News

Bad news good

bad news goodbad news goodGet out the shorts and the sun tan lotion, the U.S.National Oceanic and Atmospheric Association has joined Environment and Climate Change Canada in predicting global warming is about to revisit the most of the 49th state.

A possibly bad sign for those who fret over climate change, a possibly good sign for those who think the north still has enough a cold and dark.

“The temperature outlook for July through September 2018 shows that the majority of Alaska and northwest Canada have a 40 to 95 percent chance of above average temperature,” the climate prediction says.

The two federal agencies add that odds of warmth go up along the Pacific Rim edge of the continent and out into the Bering Sea region. Their mapping puts the Anchorage metropolitan area and the Kenai Peninsula smack in the middle of the zone with an 80 percent chance of balmy weather.

That’s the good news.

The bad news?

“The precipitation outlook for July through September 2018 shows that most of Alaska, the Yukon, and the northwest part of the Northwest Territories have a 40 to 60 percent chance of above normal precipitation,” the report says.

And rain has a way of washing away perceptions of  nice weather.

Remember that cold spring that visited Alaska’s urban core earlier? It really wasn’t.

Temperatures for Anchorage and Fairbanks, the state’s two biggest cities, were near normal to slightly above normal. The difference was that they were wet.

The snow and rain apparently washed away thoughts of nice weather.

 

 

 

 

 

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7 replies »

  1. I like to follow the ENSO forecasts,very similar and very timely.
    But if you want to be spoonfed exact outcomes you will be dissapointed.
    Its the trends that are important,the oscillations through the patterns

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  2. Wouldn’t a “a 40 to 60 percent chance of above normal precipitation,” also be the samething as a 40 to 60 percent chance of normal or below normal precipitation? Way to go out on a limb on that prediction! These are the scientists we trust to make sound decisions on climate change?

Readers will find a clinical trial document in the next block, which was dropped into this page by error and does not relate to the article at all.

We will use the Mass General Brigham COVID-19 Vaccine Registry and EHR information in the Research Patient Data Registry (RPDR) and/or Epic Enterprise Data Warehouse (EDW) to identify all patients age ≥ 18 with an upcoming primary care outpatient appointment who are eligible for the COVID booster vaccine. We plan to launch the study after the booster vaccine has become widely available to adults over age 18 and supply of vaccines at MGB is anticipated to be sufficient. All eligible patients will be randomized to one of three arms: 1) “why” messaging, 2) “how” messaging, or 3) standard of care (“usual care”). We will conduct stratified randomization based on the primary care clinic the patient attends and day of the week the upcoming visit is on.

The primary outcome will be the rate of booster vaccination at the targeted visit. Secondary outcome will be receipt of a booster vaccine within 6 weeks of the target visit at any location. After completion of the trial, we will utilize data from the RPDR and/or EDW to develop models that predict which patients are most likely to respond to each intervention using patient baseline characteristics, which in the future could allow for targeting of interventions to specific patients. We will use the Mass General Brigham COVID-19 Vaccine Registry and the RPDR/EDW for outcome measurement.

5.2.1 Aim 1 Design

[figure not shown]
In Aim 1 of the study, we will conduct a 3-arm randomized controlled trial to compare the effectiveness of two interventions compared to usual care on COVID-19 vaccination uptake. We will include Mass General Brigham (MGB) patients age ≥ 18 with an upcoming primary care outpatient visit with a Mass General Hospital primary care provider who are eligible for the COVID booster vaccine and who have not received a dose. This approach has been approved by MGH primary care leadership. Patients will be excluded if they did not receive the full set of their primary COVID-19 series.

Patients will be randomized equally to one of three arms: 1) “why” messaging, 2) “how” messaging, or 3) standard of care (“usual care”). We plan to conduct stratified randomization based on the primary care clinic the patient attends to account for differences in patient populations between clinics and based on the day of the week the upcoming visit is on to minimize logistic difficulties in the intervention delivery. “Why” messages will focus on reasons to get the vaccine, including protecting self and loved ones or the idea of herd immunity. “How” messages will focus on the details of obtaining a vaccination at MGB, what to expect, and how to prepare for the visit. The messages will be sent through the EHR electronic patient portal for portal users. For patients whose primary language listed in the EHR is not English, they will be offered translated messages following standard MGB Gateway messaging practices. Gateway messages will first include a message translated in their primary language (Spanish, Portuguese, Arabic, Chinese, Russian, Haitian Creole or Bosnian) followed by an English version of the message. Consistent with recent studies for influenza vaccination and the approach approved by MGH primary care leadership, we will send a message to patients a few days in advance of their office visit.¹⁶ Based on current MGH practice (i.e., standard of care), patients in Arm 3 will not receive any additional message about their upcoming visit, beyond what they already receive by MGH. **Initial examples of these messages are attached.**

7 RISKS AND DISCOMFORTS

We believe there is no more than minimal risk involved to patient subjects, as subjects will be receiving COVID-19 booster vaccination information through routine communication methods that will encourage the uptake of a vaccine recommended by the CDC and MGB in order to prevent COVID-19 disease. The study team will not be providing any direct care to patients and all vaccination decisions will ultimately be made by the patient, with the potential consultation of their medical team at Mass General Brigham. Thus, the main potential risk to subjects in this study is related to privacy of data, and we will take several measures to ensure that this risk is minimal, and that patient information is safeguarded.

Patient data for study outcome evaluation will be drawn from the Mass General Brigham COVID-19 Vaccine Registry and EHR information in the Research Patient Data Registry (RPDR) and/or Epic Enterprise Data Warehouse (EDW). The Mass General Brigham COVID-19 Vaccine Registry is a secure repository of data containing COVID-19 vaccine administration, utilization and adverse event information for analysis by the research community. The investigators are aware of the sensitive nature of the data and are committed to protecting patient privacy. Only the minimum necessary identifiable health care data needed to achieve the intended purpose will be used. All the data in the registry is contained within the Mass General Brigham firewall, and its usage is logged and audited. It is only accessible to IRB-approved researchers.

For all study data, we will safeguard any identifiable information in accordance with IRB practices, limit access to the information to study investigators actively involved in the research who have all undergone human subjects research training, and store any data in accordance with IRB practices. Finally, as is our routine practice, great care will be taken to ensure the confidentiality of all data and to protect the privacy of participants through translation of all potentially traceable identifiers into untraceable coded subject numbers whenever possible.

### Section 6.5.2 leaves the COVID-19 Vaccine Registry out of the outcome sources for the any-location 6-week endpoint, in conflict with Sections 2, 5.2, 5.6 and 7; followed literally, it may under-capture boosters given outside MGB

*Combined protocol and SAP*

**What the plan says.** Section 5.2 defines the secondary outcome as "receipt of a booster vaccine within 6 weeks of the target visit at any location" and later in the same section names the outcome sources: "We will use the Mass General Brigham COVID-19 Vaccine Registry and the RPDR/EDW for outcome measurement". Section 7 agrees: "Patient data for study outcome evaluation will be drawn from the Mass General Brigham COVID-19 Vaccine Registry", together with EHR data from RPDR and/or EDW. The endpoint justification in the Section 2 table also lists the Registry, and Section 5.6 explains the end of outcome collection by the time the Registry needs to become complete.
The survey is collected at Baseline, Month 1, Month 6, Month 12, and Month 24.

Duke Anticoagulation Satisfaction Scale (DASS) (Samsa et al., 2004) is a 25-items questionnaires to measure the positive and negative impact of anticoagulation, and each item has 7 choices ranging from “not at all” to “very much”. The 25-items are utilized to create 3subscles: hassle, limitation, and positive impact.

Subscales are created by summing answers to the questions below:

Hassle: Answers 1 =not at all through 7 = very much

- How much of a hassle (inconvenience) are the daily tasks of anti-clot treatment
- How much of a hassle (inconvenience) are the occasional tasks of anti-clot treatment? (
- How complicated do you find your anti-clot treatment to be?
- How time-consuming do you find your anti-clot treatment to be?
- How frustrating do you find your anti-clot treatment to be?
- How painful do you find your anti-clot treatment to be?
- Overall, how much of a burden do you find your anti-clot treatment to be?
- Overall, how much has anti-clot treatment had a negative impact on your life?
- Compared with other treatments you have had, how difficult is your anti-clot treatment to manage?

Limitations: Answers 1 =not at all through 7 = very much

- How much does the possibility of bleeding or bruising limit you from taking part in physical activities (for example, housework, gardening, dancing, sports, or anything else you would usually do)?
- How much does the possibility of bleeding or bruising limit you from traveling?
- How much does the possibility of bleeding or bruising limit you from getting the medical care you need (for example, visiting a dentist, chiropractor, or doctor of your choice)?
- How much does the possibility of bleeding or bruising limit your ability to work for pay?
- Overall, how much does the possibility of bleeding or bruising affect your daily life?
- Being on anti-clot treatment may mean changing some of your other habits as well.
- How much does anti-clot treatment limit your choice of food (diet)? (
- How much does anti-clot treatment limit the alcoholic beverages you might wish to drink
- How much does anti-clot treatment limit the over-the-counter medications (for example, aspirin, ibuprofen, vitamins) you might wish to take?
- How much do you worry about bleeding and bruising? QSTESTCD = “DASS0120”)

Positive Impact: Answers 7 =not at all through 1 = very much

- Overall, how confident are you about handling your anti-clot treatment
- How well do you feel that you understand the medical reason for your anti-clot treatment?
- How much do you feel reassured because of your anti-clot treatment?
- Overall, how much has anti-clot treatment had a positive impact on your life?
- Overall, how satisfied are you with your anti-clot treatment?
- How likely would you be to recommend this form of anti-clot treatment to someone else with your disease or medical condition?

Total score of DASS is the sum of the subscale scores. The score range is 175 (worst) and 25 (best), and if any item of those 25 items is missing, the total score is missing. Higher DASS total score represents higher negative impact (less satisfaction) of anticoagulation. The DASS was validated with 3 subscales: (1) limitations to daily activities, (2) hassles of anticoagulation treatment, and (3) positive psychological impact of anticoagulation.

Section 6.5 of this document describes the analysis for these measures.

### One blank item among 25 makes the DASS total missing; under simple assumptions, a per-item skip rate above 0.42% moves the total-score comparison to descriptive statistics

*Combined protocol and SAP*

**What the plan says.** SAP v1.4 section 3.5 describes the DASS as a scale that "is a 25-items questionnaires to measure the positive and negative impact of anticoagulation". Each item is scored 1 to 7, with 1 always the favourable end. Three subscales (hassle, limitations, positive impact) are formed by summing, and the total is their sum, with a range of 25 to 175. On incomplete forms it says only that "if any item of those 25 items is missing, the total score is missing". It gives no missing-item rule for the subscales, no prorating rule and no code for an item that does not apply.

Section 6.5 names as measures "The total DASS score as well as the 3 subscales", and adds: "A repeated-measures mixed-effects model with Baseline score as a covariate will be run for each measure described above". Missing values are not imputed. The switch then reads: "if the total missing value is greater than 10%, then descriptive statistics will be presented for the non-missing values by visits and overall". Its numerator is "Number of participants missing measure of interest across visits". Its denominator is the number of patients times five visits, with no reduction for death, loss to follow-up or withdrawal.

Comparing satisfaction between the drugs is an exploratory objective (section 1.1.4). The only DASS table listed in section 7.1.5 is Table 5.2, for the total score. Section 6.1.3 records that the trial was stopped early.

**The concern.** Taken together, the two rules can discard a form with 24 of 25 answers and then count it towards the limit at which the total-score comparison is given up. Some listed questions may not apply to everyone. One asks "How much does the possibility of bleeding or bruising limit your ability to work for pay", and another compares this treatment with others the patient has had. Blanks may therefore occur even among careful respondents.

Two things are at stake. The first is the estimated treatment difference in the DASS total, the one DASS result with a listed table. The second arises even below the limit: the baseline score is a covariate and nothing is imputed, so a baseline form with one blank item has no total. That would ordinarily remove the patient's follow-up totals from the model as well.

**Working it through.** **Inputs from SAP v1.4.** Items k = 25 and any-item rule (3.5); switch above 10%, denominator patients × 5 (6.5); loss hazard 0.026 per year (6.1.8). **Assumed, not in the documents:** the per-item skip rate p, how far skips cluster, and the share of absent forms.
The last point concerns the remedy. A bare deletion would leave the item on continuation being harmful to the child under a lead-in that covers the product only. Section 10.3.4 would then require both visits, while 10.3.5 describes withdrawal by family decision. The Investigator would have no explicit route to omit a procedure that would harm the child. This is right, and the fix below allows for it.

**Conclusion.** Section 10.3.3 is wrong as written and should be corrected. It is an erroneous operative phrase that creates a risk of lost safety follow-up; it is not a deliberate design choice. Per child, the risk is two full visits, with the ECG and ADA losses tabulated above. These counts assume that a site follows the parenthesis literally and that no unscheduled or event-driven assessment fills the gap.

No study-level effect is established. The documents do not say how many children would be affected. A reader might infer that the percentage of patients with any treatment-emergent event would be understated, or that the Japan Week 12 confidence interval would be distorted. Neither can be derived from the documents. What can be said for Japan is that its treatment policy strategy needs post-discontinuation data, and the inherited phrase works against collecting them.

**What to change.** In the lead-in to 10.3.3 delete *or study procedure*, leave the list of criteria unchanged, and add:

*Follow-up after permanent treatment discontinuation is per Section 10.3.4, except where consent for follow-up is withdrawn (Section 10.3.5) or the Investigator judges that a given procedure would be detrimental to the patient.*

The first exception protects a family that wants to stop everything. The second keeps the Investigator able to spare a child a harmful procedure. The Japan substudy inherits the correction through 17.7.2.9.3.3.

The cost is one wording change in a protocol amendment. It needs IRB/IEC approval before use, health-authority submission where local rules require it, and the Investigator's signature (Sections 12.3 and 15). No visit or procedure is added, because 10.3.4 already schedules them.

Mathematically I could say there is a 33.3% chance that precipitation will be lower than normal, 33.3% chance it will be normal, and a 33.3% chance it will be above average. That worthless prediction I just gave didn’t even cost one tax payer dime.

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    • Steve-O, we sure thank you for your prediction, however:
      What their 40-60% chance of above normal precipitation has to do with is the map of the area that is shown on the link. If you look at the map you will see that not all of Alaska and Yukon is the same and that some are 40%, some 50%, etc. Further, it also states that a portion of Coastal Ak along the Southern Coast, most of NW BC and most of inland NWT have a 40-70% likelihood of below normal precipitation.

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      • No problem, and all at no charge Bill. I gave you the same information that NOAA and the Canadians gave you, t might be warmer or normal or cooler and it might be wetter or normal or drier. Even when they give an absurdly large range they say it maybe-might-could-possibly-probably happen…it’s worthless information because that’s all they have…but they got paid for their worthless info.

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      • I tried Steve-O but you still don’t have a clue as to what they’ve given out. Did you even look at their precipitation map?
        Weather/climate forecasting has never been an exact science-sort of like forecasting fish.

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      • Don’t worry about it Bill, it’s not your job to decipher the nonsense these people put out. When they make statements like “a 40 to 60 percent chance of above normal precipitation” they might as well follow it up by saying there is a 40 to 60 percent chance of normal or below normal precipitation, because it’s the same thing. When they say there is a 95% chance of something that is atleast a definitive statement, even if they are wrong 50% of the time!

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  3. Rain is good if it’s going to be warmer than usual. It helps prevent the horrible wildfires that are seen all across the lower 48 when it’s hot.

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